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Clinical sites face several challenges, including predictability of trial business, payments, and technology issues, in addition to a highly fragmented clinical trial landscape.
Many of the challenges that sites face reflect the changing landscape of clinical research. Sites are responsible for much of the non-patient facing work related to the business of clinical research, including finding trials, filling out feasibility surveys, negotiating contracts, learning new software that’s chosen by sponsors, filling out documentation, either prescreening logs or recruitment logs for sponsors or CROs, creating source stock to run their clinical trial at their site and sometimes doing double data entry.
“Sites would like to spend more time with their patient-facing work, which is recruitment, screening, actually performing the assessments that the protocol outlines, doing the data collection and overseeing the care of their patient,” says Katherine Vandebelt, global head, clinical innovation, Lilly.
But even patient-facing work that sites manage has become more complicated, Ms. Vandebelt says. Sites are responsible for making sure patients qualify for the study, performing many procedures and determining whether they can do these procedures in the time required by the protocol.
“If we as an industry can limit sites’ non-patient facing tasks as much as possible, it will increase the job satisfaction of the people involved in clinical research and help them provide better care for their patients,” she says. “I also think costs would come down.”
Jeanne Hecht, senior VP and global head of site and patient networks, Quintiles, says changes in the clinical trial industry have resulted in changes in what sponsors and CROs expect from sites.
“The administrative burden of running a trial and the paperwork that’s often required doesn’t follow the flow of clinical practice,” she says. “The way protocols are designed doesn’t always align with how the standard of care flows through a clinical practice. A number of our research sites are run by clinical practitioners, and for them balancing clinical practice with research may mean changes for their office hours, their staff, and the ancillary departments that support them. This puts a burden on them.” (See related story in this issue: Principal Investigator Turnover)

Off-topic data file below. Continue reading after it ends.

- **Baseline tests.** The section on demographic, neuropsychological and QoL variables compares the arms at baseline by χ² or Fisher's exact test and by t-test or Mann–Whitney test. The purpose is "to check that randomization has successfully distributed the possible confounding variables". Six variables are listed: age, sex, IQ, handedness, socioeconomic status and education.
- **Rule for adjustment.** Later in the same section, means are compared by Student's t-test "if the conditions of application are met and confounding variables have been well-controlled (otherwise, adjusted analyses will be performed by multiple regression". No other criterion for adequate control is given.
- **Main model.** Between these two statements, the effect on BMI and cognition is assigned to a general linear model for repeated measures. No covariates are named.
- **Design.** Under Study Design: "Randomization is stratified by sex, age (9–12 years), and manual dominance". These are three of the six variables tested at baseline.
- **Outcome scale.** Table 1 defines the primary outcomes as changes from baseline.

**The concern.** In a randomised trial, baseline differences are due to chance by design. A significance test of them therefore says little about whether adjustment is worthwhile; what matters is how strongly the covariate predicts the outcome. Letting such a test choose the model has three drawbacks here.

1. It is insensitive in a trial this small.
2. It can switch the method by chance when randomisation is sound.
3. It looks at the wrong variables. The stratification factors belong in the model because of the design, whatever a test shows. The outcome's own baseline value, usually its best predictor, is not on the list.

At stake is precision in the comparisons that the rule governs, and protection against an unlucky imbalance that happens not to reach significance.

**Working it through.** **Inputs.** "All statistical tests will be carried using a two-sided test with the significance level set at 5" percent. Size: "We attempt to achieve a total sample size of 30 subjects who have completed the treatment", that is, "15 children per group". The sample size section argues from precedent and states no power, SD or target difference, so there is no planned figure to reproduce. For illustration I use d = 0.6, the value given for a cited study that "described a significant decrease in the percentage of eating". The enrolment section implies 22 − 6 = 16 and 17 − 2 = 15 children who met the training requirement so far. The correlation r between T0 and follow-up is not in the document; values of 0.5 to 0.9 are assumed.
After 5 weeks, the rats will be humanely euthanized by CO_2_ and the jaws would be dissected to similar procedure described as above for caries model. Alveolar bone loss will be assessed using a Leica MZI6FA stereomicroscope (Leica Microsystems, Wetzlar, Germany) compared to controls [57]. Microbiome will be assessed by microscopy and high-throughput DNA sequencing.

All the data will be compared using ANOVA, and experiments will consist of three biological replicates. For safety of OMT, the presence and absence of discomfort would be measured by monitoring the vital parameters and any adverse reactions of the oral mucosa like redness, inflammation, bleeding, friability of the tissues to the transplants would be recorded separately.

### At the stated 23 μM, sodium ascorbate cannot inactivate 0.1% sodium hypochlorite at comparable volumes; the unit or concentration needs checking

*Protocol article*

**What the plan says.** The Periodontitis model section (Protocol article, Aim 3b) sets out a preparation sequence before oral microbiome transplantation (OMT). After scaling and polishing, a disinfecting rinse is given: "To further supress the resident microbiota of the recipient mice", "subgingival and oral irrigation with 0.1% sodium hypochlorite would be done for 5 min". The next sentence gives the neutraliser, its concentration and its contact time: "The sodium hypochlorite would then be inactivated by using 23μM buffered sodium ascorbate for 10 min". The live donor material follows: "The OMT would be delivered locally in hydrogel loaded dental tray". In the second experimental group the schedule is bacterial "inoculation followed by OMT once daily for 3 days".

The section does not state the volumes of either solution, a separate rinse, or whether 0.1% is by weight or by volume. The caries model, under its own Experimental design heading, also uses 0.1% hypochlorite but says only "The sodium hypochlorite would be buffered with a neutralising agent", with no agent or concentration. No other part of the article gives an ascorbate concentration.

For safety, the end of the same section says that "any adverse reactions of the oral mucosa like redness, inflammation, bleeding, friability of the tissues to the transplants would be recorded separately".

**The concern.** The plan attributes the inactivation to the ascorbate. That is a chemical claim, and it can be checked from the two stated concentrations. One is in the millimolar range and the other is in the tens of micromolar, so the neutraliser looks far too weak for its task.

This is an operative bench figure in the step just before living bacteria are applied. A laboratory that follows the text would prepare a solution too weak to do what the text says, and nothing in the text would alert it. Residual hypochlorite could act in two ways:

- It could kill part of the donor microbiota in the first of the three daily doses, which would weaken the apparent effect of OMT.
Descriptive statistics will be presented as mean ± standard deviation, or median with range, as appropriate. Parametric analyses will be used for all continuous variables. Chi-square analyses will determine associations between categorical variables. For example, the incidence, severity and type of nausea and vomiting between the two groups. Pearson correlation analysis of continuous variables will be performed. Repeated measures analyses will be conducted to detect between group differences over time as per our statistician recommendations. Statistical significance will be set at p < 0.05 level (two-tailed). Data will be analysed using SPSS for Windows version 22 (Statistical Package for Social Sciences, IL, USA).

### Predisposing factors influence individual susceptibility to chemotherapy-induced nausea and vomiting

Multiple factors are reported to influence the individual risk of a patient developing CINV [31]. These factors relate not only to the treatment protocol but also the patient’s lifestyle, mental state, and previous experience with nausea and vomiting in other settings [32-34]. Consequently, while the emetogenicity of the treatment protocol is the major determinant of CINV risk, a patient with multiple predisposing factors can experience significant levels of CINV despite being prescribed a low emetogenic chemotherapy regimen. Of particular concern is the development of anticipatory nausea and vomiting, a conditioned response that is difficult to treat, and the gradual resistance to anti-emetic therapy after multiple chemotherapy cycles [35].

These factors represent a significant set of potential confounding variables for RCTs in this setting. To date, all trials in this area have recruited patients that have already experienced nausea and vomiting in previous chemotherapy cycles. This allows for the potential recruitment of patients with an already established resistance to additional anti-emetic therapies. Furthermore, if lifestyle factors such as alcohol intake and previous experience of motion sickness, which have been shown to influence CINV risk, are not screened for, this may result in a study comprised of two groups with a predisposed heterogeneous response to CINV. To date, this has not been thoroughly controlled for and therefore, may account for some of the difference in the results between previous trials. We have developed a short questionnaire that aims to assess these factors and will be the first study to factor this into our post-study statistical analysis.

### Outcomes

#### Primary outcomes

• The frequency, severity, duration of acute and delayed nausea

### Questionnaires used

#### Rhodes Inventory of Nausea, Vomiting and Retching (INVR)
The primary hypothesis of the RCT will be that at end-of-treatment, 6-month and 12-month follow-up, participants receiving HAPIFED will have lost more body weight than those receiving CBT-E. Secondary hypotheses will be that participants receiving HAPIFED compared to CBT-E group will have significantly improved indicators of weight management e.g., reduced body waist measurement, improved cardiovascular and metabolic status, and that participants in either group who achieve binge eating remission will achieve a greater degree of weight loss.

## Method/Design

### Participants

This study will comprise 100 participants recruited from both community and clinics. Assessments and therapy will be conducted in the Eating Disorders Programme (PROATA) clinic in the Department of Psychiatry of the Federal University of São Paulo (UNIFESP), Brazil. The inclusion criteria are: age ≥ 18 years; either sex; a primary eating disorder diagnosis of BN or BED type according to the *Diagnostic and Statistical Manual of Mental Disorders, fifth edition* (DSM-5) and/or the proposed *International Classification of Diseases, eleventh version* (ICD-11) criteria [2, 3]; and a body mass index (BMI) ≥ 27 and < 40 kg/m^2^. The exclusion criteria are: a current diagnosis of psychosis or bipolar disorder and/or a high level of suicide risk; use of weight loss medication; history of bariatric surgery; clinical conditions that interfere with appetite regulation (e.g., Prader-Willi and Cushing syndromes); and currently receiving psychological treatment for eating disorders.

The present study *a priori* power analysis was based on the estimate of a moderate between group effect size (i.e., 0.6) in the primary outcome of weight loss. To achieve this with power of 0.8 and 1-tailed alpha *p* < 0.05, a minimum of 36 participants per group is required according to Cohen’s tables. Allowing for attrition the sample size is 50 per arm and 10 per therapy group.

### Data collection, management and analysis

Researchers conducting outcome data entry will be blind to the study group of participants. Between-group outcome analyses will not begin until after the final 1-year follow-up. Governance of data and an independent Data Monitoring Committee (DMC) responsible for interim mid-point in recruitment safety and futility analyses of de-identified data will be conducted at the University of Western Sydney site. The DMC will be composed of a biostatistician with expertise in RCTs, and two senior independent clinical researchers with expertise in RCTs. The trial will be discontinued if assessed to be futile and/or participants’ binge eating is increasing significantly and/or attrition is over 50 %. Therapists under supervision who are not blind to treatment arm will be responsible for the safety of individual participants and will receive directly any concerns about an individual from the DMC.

Jennifer Byrne CEO of PMG Research says an average clinical visit — including patient, technology, and administrative time — has increased to about four hours.
“This has been one of the most significant and negative developments,” she says. “The research staff only has so many hours in the day. So our ability to bring through more patients becomes challenging because any given interaction with a patient takes longer.”
Also, often there is a lack of transparency to the overall study management plan in terms of the sites, says Edmond McLindon II, VP, SMO affairs, ICON.
“This results in decisions being made at the program level that conflict with the site’s study delivery plan,” he says. “For example, instances of shipping logistics, release of cohort timing, and patient technologies that need to be managed and deployed at the site level come to mind. It is important to provide sites with visibility ahead of time into planned site logistics and decisions that affect them and could compromise patient management.”
Sites are key to the success of clinical trials, says Chris Watson, Ph.D., director of product strategy, Exco InTouch.
“But vendors often overlook site needs and do not understand their burdens, a fact that needs to be addressed,” he says. “Trials are becoming more complex with the development of site-based eCOA, the inclusion of lab results as well as the incorporation of new medical and consumer devices into the data collection mix.”
Site Payment Challenges
One such burden on sites relates to how sites are paid for their work. Industry experts say issues related to site payments can get in the way of study execution and could delay a trial, resulting in a cost impact for all involved.
Payment for clinical trial work is often plagued by slow reimbursement, calculation errors and inaccurate payments, putting financial strain on investigative sites that are already facing rising operational costs. According to an ongoing research project conducted by the Clinical Trials Transformation Initiative (CTTI), lengthy delays in payment result in high turnover rates among clinical investigators, with 40% of sites dropping out of FDA-regulated clinical trials. This high turnover rate drives up the cost of drug development, with onboarding rates averaging $40,000 per new site.
Additionally, more than 60% of respondents receive their reimbursements quarterly, according to the Greenphire Site Payment survey conducted in March 2016. Out of this group, almost 80% of sites would prefer their sponsor/CRO partner to pay them monthly. Of those respondents receiving the payments on a quarterly basis, 59% indicated that this payment frequency has an impact on their clinical trial.
Quarterly payments often put the site in a position to front costs that can quickly add up and restrict the resources at the site.
Furthermore, greater than 60% of sites polled indicated dissatisfaction with their ability to know when their payment or reimbursement from their sponsor or CRO will arrive. Without visibility into the timing of funding, sites have a difficult time planning and executing efficient operational procedures.
“Quarterly payments mean that the sites are paid at about five and a half months to six months from when they deliver the service,” says Christine Pierre, president of the Society for Clinical Research Sites (SCRS). “This is such a huge issue for our sites that we have started a multi-stakeholder initiative that includes a number of sponsors and CROs and sites that are looking at addressing the site payment process. The results of that initiative will be forthcoming at the SCRS Global Site Solution Summit in October. But it’s not just the frequency of how the payments are being received; another issue is the lack of backup information pertaining to what the payment is even for.”